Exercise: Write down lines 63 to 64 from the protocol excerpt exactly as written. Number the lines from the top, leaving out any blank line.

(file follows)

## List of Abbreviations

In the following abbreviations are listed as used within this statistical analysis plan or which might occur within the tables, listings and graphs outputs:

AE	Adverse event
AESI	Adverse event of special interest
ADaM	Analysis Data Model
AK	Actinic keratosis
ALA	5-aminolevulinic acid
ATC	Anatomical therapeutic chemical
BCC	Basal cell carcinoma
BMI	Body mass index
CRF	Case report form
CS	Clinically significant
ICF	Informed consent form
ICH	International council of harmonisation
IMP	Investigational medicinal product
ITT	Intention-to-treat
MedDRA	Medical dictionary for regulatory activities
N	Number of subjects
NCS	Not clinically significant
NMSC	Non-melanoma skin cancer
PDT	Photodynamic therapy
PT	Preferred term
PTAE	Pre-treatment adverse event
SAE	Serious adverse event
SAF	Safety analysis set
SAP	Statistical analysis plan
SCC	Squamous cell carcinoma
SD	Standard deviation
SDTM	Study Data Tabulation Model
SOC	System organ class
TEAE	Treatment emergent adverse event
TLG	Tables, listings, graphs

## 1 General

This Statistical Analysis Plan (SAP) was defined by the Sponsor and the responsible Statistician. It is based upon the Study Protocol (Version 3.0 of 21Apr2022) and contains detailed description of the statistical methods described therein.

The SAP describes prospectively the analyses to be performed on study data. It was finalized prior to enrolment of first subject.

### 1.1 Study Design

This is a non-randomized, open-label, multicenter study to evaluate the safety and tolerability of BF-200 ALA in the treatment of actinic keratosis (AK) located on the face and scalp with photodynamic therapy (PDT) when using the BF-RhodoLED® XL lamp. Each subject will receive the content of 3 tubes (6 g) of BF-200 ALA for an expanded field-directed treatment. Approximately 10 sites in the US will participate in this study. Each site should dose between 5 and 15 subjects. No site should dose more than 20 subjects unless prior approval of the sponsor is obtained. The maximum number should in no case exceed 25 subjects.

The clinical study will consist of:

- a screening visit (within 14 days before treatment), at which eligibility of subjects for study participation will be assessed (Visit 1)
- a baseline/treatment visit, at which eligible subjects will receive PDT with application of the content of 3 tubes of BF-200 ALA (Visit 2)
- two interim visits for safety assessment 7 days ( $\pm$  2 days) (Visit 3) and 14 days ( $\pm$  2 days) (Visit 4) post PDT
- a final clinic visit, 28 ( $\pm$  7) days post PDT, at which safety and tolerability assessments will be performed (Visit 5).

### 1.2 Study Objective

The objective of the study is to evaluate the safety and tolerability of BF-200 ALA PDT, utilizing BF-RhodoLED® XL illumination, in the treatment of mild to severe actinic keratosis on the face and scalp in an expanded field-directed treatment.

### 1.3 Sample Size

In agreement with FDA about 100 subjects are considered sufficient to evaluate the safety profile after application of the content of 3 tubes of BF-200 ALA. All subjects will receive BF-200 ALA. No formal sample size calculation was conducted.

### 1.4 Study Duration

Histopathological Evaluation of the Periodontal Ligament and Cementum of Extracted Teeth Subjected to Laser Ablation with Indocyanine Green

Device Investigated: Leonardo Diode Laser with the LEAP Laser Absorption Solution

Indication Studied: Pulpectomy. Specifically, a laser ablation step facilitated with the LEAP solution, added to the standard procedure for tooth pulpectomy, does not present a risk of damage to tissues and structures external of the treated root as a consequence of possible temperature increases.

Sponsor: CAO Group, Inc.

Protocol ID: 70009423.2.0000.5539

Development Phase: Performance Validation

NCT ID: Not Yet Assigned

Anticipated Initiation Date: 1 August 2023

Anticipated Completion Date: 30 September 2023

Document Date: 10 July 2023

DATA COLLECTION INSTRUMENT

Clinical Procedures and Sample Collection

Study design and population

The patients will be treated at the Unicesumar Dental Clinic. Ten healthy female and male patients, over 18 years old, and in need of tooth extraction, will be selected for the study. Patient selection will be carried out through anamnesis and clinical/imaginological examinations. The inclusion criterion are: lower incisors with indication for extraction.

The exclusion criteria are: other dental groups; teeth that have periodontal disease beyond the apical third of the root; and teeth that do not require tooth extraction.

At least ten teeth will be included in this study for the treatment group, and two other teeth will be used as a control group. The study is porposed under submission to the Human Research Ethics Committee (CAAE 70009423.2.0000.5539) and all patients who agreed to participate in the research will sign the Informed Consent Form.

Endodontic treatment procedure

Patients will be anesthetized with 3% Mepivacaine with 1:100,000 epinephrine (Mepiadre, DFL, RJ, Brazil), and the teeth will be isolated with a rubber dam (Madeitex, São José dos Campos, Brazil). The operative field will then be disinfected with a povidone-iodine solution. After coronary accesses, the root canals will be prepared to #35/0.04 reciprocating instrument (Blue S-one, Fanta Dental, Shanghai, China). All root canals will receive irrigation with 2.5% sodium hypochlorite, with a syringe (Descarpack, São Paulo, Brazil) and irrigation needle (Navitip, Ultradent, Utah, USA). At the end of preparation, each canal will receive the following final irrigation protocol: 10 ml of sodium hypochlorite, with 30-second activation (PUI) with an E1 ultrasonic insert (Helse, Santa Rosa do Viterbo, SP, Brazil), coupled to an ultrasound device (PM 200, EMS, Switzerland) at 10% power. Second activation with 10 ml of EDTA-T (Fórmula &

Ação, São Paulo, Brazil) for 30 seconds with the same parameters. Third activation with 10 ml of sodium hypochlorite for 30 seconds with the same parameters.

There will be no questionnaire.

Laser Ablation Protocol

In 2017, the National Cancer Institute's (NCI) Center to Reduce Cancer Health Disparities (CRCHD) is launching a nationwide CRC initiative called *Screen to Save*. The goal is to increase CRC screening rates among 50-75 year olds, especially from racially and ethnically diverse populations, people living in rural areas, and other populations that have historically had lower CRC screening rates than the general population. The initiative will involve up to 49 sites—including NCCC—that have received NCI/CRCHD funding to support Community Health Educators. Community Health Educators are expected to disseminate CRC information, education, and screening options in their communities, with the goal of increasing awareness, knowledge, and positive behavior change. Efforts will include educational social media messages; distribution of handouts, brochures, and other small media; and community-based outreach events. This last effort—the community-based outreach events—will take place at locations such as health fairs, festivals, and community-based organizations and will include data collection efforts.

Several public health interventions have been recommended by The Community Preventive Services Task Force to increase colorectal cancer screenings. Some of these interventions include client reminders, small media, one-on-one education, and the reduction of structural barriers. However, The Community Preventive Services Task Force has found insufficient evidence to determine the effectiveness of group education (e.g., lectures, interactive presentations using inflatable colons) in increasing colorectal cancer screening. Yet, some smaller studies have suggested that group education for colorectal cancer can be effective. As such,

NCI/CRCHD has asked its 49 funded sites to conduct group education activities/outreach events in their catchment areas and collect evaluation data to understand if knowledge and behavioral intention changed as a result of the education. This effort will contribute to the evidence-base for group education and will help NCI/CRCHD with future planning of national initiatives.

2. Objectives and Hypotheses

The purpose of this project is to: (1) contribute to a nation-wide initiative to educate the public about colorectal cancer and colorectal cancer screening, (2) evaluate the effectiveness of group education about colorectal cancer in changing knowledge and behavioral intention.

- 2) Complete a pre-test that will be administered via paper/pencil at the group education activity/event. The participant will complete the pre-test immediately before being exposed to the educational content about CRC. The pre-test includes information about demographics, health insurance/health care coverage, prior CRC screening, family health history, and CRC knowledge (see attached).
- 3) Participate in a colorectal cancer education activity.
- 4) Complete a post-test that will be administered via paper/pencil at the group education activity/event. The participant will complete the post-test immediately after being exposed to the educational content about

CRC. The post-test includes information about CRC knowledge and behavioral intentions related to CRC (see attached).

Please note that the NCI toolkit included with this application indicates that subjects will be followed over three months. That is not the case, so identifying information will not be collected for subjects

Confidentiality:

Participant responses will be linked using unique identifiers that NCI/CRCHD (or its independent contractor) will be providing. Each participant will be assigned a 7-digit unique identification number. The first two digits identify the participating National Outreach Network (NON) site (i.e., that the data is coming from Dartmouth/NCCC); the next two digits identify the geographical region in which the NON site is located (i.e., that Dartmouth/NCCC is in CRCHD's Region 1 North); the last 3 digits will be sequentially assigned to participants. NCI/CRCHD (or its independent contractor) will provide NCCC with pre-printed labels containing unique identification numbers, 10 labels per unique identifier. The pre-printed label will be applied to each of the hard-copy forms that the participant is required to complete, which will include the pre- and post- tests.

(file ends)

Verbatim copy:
At least ten teeth will be included in this study for the treatment group, and two other teeth will be used as a control group. The study is porposed under submission to the Human Research Ethics Committee (CAAE 70009423.2.0000.5539) and all patients who agreed to participate in the research will sign the Informed Consent Form.

Endodontic treatment procedure